So what could be worse for Greece than a clueless German Central Banker? A clueless IMF director perhaps…

Lagarde: Most children in Greece are not starving to death, Greeks will have to try harder – till they do

Mme Lagarde, IMF director was quoted in an interview a few days ago in the Guardian talking about many things – Greece and the crisis among them. She seems to have a problem with social categories and logical consistency though, and I’ll quote here the whole relevant passage:

So when she studies the Greek balance sheet and demands measures she knows may mean women won’t have access to a midwife when they give birth, and patients won’t get life-saving drugs, and the elderly will die alone for lack of care – does she block all of that out and just look at the sums?

“No, I think more of the little kids from a school in a little village in Niger who get teaching two hours a day, sharing one chair for three of them, and who are very keen to get an education. I have them in my mind all the time. Because I think they need even more help than the people in Athens.” She breaks off for a pointedly meaningful pause, before leaning forward.

“Do you know what? As far as Athens is concerned, I also think about all those people who are trying to escape tax all the time. All these people in Greece
who are trying to escape tax.”

Even more than she thinks about all those now struggling to survive without jobs or public services? “I think of them equally. And I think they should also help themselves collectively.” How? “By all paying their tax. Yeah.”

It sounds as if she’s essentially saying to the Greeks and others in Europe, you’ve had a nice time and now it’s payback time.

“That’s right.” She nods calmly. “Yeah.”

And what about their children, who can’t conceivably be held responsible?

“Well, hey, parents are responsible, right? So parents have to pay their tax.”

Most of what I wanted to say about this interview, and more, has been said by Alex Andreou in the New Statesman, in an excellent piece where he debunks this nonsense, starting with the implausibility of an IMF head giving two damns about children in Niger, which the Fund has a history of helping to starve in a country devastated more by its policies than draught.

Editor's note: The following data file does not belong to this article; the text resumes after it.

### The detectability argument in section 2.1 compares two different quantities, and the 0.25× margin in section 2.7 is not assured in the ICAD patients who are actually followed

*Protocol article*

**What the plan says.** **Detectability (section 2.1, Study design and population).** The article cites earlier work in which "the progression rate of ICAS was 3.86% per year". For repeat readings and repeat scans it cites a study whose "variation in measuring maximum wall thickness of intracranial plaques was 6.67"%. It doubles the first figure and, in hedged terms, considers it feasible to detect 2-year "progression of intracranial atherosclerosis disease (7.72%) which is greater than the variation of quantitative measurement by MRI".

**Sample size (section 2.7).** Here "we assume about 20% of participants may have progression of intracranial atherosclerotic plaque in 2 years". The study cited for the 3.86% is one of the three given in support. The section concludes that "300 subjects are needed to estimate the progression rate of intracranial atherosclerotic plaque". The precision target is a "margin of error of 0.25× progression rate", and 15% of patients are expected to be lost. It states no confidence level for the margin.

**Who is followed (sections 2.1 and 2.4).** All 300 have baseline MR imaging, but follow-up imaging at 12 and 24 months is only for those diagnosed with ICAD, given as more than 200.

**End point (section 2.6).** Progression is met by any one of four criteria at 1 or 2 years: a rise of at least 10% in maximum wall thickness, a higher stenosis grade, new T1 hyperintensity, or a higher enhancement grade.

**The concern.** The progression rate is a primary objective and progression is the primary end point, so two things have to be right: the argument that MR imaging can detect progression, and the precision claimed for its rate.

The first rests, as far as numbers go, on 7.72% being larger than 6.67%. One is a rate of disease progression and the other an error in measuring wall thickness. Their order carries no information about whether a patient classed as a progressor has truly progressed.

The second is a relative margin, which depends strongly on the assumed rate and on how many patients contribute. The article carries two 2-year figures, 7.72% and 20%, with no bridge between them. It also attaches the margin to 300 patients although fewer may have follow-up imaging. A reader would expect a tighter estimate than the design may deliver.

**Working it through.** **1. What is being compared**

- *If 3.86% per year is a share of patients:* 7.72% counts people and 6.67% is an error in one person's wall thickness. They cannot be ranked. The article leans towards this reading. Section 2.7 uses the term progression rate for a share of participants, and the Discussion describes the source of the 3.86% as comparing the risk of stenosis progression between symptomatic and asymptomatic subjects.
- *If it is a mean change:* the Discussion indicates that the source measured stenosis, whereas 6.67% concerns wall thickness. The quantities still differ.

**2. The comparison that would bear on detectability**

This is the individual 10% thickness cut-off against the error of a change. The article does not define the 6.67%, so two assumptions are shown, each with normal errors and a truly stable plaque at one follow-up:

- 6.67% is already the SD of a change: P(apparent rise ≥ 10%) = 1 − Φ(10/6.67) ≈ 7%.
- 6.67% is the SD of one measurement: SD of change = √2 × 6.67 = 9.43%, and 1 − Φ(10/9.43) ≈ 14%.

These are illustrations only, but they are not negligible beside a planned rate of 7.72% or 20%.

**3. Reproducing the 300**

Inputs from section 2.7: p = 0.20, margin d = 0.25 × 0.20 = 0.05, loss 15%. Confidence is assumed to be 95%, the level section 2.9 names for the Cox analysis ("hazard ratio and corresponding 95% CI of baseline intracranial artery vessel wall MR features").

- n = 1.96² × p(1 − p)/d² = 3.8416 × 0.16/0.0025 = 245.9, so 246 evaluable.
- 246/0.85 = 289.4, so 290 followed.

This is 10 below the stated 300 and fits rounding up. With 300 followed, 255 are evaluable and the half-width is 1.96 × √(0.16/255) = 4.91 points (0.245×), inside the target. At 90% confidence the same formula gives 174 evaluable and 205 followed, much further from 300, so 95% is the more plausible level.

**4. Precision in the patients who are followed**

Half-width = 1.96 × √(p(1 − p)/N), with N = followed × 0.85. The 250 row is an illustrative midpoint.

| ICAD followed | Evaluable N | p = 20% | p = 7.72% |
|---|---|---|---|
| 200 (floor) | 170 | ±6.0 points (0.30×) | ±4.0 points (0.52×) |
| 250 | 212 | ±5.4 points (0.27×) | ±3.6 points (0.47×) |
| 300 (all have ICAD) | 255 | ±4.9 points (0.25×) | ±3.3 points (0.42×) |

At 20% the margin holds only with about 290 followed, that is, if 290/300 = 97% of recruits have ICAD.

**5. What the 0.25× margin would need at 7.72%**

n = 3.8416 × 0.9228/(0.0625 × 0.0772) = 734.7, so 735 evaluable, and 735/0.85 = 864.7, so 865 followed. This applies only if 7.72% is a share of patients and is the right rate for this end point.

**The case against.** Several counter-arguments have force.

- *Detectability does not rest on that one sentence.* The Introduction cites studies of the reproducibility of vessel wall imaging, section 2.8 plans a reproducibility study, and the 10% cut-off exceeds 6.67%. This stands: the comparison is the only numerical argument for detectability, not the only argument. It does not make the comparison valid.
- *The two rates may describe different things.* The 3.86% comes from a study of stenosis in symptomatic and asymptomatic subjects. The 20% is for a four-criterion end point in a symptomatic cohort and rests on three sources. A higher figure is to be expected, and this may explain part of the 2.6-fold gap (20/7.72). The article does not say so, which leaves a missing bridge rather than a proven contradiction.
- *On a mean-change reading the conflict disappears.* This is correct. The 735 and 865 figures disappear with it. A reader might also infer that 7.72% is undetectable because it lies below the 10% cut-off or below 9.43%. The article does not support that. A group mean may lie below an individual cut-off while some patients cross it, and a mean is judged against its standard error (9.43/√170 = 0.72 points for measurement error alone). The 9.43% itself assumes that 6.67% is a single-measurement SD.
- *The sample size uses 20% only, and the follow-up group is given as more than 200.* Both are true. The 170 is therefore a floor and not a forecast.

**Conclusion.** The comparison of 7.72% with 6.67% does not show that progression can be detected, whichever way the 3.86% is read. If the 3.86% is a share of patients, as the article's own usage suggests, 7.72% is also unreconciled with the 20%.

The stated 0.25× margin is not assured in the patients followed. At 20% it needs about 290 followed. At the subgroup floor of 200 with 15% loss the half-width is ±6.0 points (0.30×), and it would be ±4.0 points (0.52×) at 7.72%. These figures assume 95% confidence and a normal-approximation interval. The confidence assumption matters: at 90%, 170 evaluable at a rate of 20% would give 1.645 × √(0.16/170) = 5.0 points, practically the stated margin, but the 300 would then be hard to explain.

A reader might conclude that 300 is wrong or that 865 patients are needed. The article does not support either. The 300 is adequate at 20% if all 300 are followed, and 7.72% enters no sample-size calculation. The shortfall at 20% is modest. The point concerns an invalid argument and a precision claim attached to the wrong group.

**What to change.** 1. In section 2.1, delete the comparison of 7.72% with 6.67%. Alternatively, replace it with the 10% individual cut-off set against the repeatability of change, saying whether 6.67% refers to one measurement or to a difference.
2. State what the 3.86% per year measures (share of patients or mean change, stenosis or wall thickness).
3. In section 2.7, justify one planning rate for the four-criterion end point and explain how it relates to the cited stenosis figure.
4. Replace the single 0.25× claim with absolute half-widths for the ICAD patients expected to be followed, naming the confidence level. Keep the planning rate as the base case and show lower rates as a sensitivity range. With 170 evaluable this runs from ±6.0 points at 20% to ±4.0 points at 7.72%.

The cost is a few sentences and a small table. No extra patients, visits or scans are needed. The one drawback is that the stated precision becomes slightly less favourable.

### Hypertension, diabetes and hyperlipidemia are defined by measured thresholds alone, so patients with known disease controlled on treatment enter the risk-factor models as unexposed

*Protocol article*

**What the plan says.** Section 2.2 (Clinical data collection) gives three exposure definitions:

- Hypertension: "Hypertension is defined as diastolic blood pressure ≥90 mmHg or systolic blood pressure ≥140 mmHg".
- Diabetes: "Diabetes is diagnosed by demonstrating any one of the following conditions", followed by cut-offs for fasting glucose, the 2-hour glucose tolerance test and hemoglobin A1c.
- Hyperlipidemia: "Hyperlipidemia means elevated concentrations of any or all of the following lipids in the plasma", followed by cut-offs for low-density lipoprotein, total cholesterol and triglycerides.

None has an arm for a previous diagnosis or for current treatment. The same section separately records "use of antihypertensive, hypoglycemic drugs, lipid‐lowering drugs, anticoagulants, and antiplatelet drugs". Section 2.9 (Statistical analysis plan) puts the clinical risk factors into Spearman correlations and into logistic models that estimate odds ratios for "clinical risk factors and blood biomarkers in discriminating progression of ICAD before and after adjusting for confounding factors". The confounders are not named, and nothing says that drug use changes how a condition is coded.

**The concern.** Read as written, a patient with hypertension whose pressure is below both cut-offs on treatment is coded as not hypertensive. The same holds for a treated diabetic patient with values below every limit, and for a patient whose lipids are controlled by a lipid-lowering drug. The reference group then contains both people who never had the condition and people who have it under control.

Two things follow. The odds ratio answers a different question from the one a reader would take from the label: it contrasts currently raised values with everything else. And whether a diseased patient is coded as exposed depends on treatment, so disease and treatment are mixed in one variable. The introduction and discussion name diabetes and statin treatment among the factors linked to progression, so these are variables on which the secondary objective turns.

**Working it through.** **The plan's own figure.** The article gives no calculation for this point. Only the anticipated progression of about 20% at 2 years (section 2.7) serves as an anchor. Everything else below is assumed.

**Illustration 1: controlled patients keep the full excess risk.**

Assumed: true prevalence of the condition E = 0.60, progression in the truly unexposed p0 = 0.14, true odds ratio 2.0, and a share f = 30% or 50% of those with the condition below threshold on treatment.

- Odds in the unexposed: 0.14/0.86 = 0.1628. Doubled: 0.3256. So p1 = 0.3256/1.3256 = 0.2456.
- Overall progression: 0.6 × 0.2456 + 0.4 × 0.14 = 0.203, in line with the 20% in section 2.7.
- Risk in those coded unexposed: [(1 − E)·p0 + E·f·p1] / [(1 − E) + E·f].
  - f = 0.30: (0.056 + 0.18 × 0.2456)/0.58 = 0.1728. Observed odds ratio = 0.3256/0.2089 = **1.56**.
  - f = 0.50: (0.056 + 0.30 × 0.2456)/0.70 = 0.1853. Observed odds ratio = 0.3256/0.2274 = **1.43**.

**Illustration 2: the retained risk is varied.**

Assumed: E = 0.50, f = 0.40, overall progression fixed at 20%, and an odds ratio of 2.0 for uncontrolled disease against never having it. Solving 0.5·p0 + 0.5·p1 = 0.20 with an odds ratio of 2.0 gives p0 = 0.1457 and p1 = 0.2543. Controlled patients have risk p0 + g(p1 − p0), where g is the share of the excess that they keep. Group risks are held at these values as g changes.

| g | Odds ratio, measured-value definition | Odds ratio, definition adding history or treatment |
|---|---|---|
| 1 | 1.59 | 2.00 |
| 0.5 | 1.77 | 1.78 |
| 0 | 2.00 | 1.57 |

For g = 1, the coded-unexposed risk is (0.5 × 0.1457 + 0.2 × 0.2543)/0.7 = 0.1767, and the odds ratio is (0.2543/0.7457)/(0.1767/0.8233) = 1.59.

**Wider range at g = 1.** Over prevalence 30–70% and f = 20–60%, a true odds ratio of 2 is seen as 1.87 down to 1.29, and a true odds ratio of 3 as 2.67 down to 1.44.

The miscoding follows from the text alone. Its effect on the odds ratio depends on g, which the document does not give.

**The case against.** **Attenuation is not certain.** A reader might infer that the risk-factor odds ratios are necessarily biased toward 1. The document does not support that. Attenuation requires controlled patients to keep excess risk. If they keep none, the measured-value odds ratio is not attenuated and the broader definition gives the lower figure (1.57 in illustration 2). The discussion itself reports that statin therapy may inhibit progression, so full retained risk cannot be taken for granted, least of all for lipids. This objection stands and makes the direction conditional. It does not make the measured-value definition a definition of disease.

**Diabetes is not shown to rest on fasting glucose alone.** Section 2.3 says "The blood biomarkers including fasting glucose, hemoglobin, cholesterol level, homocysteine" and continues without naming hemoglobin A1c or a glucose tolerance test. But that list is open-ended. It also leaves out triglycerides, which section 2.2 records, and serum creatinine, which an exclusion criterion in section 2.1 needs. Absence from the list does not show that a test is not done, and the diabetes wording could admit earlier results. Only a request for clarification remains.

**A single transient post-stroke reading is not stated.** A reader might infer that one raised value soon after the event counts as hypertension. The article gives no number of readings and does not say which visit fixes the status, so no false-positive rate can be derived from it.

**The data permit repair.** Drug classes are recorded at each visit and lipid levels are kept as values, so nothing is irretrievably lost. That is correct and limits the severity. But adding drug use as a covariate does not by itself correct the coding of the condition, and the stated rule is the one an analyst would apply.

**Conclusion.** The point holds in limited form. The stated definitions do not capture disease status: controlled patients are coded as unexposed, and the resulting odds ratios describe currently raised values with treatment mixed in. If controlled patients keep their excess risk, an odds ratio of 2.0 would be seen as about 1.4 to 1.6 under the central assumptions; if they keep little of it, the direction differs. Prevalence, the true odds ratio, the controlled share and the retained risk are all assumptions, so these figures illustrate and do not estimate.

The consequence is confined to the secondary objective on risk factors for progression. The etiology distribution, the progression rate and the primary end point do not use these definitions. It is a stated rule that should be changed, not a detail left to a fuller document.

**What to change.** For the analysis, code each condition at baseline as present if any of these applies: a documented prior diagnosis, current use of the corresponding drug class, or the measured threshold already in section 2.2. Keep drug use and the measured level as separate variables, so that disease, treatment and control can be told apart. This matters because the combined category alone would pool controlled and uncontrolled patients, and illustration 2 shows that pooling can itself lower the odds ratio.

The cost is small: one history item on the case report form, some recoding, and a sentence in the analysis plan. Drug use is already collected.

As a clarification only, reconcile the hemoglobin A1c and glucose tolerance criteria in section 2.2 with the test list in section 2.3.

I would simply like to highlight the following from Andreou’s article:

Faced with the question of women without access to a midwife when they give birth, patients dying without access to drugs, the elderly dying alone for lack of care and children starving, Lagarde’s response is simply to say that it is very easy for them to help themselves. How? “By all paying their tax. Yeah.”

That’s right. Because, plainly, it is the same mothers without access to midwives, the elderly without care, the sick who cannot afford the newly introduced €5 hospital admission fee, the children without food,
who have hoards of taxable income and are busily trying to send it to banks in Switzerland, while starving. Greece as one homogenous, tax-dodging mass responsible for its own downfall.

Yet this is the quality of the arguments presented here: Lagarde starts from the correct premise that there is significant tax-evasion in Greece and then distributes blame to all Greeks despite knowing (?) full well that it is the richest members of society that have been tax-dodging and evading, while the tax burden on the average working Greek has sky-rocketed. Salaried employees and pensioners i.e. the large majority of Greek taxpayers cannot evade taxes since income tax (along with huge social security taxes) is deducted directly from their pay-checks. That the bulk of tax evasion occurs in the highest income brackets is known, as is the fact that Greek ship-owners are totally tax-exempt (including income of their employees in their offices in Greece), in one of the most tax-friendly regimes for shipping in the World contributing almost zero to state revenues despite contributing near 10% of GDP. Yet these people, along with the bulk of the Greek rich, the real and only winners of the supposed Greek “boom” in the decade before the crash of 2009, are never really targeted by anyone – much less the troika. But Lagarde would naturally feel sympathy for her peers in tax-exemption and income level as she pays no taxes at all on her close to half a million dollar annual salary in the IMF